moonlighter shopIn Moonlighter, you take the role of a shopkeeper named Will. At night Will moonlights (get it?) as dungeon explorer. He explores these dungeons to collect resources to sell, as well as to create new items to also sell. Will is seeking to get into the fifth dungeon which appears to be important due to how elaborate and big the door is. Of course, Will needs to make his way in there. It isn’t the most exciting or deep storytelling, but it still keeps you engaged.

Moonlighter’s gameplay loop consists of the two different parts of Will’s life: running the shop during the day and dungeon crawling/adventuring at night. You can also adventure during the day, but it means no shop time, which means no money. Also, loot drops aren’t quite as good during the day.

Some items are cursed and may destroy items within a specific direction of an item in your back pack. This creates an additional challenge in managing inventory and getting items back from the dungeon to your shop. It makes for some fun puzzle solving while in dungeons, but it can also unnecessarily slow the game down. For those players who don’t have the patience or attention span for all of this, the gameplay loop can get very tedious.

moonlighter combatMoonlighter’s combat is simple. You have a standard three swing combo no matter the weapon. But, there are plenty of weapons you can either pick up or create to offer a little more variety to the combat. It does take some time to build up the materials to build new weapons. Once again for people who may find this kind of collecting grind very tedious may not have the patience for it.

The selling and shop running in the game are fleshed out and very engaging. Materials you gather in dungeons can be sold in your shop and can be used to create items that you can also sell. Say you have several bits of iron you collected from a dungeon crawl. You can take those to the town blacksmith and have them forged together to create a sword you sell in your shop or use for yourself.

moonlighter inside shopNow you may think you’re all set and you’re a shop running pro, right? Well, Moonlighter has mechanic that makes things a little difficult for your life as a shopkeeper. The game has a working economy in which the more frequently you sell an item its value begins to depreciate. So that iron you were making a bank can soon flood the market and customers won’t be willing to buy. Or at the least not buy it at the price you’re selling it for. This adds a nice layer of challenge and variety to selling the materials instead of repetitively selling the same items.

Good, catchy music. Cute shop music and intense, dramatic dungeon music. No matter which part of Moonlighter you’re involved in the music is fitting for the setting and immerses you in the game. Monster noises and sounds are nicely varied. Weapon swings have the proper sounds that give them weight and swinging power.

moonlighter inventory screenMoonlighter manages to accomplish a lot of interesting things with its mixture of mechanics as much as it maintains itself as a rogue-lite. But it will still come down to the pacing of the game that may prevent some from playing. I love it for that fact, though. It may not be a crazy round after round, constant action rogue-lite, but those restful moments in such a beautifully rendered game gives Moonlighter its own unique personality. And, one that players who enjoy this kind of pacing will thoroughly enjoy.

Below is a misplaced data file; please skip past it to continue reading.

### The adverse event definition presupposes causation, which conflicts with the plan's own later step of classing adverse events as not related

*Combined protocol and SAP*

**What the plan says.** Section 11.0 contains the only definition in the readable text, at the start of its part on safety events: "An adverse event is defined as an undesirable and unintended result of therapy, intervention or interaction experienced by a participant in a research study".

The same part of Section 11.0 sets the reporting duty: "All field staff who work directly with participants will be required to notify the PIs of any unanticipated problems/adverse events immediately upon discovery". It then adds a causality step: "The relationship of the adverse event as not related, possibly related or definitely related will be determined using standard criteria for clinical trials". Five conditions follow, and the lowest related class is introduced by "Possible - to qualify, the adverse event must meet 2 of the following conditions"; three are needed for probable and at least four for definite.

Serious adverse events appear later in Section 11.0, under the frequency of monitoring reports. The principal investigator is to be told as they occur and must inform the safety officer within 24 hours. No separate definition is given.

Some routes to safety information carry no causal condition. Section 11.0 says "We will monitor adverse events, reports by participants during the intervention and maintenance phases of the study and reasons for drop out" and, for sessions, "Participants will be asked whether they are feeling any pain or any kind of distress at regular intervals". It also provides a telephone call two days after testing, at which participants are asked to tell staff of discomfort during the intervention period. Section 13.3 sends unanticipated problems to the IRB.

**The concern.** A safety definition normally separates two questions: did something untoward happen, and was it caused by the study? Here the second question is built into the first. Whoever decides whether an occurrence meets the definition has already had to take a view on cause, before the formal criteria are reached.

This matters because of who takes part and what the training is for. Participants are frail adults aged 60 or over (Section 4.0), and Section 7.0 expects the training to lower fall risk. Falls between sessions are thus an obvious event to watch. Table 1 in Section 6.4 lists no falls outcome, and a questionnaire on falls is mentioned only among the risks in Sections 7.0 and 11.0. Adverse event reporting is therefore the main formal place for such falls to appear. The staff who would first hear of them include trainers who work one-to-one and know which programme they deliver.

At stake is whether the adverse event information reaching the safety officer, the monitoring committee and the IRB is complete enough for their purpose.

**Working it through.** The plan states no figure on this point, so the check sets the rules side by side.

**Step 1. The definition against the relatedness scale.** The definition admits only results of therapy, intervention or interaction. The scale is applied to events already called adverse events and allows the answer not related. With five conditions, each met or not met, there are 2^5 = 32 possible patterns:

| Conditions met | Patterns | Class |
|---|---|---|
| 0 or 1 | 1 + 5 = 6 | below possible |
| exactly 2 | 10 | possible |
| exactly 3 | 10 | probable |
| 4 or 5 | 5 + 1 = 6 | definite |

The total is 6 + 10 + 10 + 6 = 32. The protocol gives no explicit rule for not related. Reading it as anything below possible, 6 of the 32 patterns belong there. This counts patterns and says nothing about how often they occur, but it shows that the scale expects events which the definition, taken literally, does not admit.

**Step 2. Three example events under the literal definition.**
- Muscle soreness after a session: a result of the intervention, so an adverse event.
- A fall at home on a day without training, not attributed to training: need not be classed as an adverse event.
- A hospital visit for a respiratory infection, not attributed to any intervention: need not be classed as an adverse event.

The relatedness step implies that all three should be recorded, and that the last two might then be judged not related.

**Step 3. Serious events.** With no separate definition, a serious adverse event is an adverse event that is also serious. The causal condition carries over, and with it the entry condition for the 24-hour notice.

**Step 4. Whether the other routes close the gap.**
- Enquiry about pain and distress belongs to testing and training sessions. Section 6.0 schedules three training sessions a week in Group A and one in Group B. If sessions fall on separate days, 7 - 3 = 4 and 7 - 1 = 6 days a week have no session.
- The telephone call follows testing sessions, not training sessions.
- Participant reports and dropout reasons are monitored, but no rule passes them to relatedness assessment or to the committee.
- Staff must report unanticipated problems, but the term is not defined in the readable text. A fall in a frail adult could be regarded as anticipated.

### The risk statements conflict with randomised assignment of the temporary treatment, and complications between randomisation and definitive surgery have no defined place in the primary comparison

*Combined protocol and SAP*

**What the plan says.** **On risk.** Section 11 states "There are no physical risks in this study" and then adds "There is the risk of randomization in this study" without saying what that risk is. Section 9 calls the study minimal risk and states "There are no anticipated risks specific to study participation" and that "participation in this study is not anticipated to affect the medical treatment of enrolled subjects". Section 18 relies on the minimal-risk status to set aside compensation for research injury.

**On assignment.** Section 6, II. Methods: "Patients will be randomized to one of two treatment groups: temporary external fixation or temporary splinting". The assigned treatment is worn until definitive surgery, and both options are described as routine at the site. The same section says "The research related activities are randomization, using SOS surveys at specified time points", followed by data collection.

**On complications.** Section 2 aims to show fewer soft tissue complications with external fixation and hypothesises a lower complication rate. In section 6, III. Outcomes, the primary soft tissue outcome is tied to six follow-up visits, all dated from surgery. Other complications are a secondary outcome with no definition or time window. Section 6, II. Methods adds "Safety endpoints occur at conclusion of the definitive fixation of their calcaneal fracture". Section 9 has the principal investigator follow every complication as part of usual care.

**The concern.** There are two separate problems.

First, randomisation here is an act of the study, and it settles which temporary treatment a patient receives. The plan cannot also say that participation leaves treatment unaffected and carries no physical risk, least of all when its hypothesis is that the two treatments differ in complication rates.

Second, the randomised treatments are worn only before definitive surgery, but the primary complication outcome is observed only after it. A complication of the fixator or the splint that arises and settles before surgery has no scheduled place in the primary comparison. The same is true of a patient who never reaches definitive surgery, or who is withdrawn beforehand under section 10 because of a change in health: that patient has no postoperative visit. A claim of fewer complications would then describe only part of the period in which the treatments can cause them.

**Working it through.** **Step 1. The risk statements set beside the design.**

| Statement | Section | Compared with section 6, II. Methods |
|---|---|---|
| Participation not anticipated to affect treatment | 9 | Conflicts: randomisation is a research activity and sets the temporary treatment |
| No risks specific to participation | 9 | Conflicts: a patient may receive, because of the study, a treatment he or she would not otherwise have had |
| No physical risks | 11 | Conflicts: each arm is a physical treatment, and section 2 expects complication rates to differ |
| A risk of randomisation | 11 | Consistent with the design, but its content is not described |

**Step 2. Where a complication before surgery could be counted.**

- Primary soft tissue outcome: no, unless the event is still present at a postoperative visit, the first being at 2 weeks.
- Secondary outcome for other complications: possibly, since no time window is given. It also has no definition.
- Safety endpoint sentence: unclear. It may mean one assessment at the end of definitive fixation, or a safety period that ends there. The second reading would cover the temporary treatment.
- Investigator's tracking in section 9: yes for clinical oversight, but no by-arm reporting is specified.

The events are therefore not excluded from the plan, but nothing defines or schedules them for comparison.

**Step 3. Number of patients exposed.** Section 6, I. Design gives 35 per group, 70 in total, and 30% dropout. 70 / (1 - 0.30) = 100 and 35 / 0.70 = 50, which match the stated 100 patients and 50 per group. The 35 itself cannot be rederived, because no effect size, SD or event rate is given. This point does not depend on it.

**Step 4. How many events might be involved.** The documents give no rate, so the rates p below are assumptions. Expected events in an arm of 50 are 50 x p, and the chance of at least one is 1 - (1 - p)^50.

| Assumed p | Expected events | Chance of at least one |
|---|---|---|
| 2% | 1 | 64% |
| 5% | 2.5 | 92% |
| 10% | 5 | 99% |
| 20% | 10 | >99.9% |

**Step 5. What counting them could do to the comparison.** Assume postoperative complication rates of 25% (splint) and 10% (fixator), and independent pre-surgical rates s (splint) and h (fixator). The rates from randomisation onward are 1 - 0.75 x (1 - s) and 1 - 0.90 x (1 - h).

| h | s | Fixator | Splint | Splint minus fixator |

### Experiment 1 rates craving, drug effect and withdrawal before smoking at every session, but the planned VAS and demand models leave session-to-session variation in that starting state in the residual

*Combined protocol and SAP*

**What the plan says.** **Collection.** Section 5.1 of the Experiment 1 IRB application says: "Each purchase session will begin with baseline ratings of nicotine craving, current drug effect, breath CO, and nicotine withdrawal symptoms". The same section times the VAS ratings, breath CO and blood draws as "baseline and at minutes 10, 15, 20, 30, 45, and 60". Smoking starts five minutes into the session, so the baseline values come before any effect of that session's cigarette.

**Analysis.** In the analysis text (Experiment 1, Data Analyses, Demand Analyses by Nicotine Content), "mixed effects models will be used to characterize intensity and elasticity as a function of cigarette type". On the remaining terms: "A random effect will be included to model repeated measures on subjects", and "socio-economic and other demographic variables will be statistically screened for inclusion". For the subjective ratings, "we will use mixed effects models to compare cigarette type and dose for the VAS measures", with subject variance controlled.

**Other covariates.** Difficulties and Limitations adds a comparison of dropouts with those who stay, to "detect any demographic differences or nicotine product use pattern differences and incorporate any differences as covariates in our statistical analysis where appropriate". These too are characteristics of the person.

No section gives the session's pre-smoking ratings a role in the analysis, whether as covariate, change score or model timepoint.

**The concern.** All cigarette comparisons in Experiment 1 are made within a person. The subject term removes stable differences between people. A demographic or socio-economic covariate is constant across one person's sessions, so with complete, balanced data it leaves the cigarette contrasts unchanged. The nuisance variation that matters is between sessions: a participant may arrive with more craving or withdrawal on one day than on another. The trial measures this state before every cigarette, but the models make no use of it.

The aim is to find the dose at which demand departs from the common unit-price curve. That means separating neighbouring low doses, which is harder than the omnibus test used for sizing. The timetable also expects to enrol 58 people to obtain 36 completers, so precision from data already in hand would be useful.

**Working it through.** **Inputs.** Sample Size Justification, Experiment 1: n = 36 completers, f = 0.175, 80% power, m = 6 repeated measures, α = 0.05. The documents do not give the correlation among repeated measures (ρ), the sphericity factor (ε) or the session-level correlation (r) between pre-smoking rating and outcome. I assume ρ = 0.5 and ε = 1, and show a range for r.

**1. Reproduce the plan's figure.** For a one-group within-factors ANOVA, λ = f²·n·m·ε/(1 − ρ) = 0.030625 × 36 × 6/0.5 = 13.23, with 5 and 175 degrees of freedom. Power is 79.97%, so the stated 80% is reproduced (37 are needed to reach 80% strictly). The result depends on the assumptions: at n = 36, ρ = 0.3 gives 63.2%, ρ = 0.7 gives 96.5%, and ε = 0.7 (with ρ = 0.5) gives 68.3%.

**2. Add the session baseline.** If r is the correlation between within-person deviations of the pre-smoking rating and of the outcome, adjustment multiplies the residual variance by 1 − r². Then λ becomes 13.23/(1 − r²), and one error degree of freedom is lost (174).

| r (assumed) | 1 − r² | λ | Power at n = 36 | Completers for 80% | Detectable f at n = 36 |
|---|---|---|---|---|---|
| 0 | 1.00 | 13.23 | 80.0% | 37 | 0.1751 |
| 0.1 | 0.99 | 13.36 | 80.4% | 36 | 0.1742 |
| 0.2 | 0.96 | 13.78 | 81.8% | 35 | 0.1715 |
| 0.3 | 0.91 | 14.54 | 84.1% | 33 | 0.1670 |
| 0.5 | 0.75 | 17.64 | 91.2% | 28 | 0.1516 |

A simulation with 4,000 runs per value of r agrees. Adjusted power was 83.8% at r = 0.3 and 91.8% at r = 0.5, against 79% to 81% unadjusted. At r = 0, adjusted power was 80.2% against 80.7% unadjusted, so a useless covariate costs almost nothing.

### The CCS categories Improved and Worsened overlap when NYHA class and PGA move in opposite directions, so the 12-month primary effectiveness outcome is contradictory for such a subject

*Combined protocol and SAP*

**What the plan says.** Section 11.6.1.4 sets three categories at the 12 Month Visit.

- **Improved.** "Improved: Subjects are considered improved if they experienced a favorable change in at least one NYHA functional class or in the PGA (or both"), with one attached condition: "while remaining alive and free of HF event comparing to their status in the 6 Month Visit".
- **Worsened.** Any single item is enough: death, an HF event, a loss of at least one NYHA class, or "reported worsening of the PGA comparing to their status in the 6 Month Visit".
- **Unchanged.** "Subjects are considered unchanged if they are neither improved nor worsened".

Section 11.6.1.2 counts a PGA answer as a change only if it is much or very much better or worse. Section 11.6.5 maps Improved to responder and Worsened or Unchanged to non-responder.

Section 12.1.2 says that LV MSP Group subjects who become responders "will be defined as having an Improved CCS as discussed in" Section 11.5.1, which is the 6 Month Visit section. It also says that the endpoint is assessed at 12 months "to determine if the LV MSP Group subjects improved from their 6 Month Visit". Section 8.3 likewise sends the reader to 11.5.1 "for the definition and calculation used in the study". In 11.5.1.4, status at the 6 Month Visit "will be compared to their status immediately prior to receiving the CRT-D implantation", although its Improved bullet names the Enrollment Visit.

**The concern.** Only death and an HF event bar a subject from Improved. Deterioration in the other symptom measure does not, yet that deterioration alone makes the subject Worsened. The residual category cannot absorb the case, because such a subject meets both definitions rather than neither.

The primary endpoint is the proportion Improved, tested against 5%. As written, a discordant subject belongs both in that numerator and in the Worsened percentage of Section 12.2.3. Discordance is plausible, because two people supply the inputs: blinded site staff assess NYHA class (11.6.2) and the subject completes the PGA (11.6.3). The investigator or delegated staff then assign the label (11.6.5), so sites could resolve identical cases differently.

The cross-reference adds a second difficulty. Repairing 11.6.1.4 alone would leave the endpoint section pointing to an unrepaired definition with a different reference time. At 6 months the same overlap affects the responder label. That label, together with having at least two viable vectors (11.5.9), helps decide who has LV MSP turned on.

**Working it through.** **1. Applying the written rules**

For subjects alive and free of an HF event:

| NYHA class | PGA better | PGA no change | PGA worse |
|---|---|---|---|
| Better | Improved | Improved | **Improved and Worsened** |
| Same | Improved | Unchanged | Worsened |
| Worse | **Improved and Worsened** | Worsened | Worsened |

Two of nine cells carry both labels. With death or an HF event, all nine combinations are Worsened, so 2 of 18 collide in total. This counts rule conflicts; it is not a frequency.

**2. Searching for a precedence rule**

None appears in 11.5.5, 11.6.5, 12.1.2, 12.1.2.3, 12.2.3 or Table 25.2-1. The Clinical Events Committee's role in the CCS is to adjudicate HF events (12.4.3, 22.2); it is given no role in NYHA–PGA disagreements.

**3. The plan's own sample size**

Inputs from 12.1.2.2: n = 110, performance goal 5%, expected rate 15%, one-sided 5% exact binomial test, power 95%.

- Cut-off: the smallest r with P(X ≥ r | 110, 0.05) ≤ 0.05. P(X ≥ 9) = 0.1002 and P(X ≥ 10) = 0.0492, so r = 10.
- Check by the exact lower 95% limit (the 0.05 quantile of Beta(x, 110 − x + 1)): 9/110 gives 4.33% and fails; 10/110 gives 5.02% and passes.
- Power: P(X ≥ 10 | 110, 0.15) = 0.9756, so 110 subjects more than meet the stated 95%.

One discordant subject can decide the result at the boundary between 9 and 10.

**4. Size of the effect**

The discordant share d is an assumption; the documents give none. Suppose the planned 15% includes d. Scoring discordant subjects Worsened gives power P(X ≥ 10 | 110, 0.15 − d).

Overdue Review: Hyper Light Drifter

Welcome to the Stick And The Button’s first Overdue Review where I play and review a game from my back log or something I missed that came out ages ago. First up is the intriguing and beautiful Hyper Light Drifter.

hyper light drifter title screen

There was a lot buzz around Hyper Light Drifter before it came out. The art style and story gathered a lot of attention from many players, but when it came out it was met with very mixed receptions. The game’s detractors took issue with the game being locked at 30 FPS creating a slow and sluggish experience which made the games combat feel unresponsive. Now, this left me kind of unsure about checking out the game despite it being the type of game I would enjoy. But, after snagging the game on sale I finally decided to give it a shot and come to my own conclusion.

You take the role of a mysterious, um, knight I guess would be what best describe the character. The intense cutscene at the beginning implies a terrible catastrophe has befallen the world and your character may be the cause of it all. He also appears to be ill with some sort of disease. Other than those tidbits of story telling the rest of the story is fairly vague. There is no dialogue to the point where when you “speak” to other characters their speech bubbles are filled with pictures to tell a story. None of it is explicit and it’s up to you to figure.


I love this sort of mysterious story telling in games where you must figure out the story with the visual context clues to figure out. It’s why I love the Soulsbourne series so much, but Hyper Light Drifter takes it to a different level with no dialogue or text whatsoever. I know there are plenty of people out there who also hate this type of story telling and if you’re in that camp you might find the vagueness incredibly grating.

Hyper Light Drifter takes a lot of its mechanics from several ARPGs. Combat is a mix of Legend of Zelda and Dark Souls. You combo together sword swings, dodge enemy attack, and even get a gun whose use is very reminiscent to Furi’s gun. In other words you must hold down the R2 button to aim and press a separate button to fire your gun. Dodging doesn’t provide i-frames like Dark Souls does